As part of their routineclinical work-up, a large proportion of patients were commerciallyscreened (Laboratory Corporation of America) for γ-δ T-cellclonality, using the InVivoScribe T-Cell Receptor Gamma GeneRearrangement Clonality Assay for the ABI capillary-based analyzer(Catalog # 1-207-0021; InVivoScribe Technologies, San Diego, CA,USA). T-cell receptor gamma chain gene rearrangement assays areoften used to identify clonal populations of γ-δ T-cells, which arehighly suggestive of T-cell and some immature B-cell malignancies.Positive results are given as a monoclonal population twice thepolyclonal population background (28-30). These results were usedto stratify patients into two groups in order to evaluate differences incytokine and chemokine expression.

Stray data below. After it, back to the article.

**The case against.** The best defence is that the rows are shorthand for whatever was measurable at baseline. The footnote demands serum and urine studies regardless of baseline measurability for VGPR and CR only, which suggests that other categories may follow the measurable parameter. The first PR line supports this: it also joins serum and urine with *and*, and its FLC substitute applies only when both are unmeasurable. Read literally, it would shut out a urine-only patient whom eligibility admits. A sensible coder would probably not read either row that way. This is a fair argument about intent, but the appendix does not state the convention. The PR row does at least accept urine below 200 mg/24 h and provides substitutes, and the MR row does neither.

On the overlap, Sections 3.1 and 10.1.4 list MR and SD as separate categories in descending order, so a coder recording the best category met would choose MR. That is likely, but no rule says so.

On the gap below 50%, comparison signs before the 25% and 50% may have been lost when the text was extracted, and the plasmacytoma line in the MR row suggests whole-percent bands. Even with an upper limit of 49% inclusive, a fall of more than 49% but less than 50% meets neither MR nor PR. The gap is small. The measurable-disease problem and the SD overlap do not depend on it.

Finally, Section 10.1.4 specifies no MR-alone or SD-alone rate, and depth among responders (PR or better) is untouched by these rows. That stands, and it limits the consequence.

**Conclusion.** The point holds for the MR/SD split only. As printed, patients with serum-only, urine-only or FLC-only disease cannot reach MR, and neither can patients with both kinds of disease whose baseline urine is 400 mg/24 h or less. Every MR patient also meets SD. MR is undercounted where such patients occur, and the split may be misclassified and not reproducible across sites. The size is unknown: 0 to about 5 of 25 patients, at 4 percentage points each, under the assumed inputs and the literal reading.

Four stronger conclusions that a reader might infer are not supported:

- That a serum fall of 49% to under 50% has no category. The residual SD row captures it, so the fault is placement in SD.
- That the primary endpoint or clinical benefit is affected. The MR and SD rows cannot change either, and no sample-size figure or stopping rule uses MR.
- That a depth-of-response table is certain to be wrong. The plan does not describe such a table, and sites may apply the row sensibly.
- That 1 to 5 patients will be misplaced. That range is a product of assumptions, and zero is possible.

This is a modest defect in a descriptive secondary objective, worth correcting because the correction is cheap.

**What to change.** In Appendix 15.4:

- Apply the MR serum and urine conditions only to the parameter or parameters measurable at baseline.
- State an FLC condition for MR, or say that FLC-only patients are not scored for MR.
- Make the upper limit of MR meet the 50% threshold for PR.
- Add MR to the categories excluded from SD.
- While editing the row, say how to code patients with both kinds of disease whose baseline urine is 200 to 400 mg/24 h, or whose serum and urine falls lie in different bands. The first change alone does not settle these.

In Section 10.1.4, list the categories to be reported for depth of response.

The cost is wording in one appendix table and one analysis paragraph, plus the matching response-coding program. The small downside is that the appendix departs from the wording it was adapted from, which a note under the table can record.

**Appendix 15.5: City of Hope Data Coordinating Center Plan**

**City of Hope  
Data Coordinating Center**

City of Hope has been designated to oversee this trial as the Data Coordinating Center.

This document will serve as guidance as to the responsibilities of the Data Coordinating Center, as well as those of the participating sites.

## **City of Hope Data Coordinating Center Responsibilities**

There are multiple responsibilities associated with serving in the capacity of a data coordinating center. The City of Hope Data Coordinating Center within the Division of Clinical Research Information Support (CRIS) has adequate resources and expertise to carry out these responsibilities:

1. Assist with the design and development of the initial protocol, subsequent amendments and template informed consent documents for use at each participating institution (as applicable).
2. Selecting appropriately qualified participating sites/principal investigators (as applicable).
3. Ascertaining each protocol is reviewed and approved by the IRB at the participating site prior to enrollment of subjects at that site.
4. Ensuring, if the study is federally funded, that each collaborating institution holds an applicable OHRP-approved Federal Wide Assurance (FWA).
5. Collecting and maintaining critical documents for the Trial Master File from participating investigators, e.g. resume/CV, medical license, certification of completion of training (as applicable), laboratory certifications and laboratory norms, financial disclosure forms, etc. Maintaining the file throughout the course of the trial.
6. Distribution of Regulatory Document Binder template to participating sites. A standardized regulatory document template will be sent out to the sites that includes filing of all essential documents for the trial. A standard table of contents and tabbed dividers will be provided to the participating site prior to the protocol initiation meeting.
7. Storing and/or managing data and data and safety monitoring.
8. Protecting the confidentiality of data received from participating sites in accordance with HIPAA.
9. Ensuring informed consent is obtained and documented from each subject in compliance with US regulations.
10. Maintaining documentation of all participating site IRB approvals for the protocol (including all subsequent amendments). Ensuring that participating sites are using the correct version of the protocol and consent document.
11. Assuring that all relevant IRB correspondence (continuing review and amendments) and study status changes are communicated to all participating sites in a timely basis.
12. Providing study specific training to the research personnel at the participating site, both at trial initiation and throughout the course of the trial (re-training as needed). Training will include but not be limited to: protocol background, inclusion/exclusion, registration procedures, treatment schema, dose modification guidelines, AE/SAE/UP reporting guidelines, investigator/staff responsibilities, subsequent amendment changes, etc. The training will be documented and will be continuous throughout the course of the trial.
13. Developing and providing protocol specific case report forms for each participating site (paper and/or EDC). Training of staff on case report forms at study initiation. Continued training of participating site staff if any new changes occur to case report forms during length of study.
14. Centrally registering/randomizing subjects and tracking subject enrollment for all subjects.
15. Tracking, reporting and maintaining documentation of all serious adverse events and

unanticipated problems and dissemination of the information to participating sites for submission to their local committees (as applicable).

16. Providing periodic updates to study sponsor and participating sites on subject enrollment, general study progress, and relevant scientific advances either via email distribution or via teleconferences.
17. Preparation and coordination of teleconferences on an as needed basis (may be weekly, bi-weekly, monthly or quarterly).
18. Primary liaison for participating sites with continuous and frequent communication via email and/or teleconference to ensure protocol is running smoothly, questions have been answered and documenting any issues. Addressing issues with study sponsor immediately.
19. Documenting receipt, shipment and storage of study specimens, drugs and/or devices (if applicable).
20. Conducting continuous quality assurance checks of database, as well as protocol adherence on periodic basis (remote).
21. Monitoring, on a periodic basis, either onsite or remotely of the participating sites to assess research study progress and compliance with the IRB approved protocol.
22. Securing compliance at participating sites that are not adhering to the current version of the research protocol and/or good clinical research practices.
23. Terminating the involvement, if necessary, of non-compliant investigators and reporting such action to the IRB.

Statistical methods.
In order to determine differences in cytokineand chemokine values and distributions between patient and controlgroups we initially performed Kolmogorov-Smirnov tests fornormality, which revealed that the data were not normallydistributed. Calculating the log of cytokine values produced nearlynormally distributed values. Data values were log transformed andStudent’s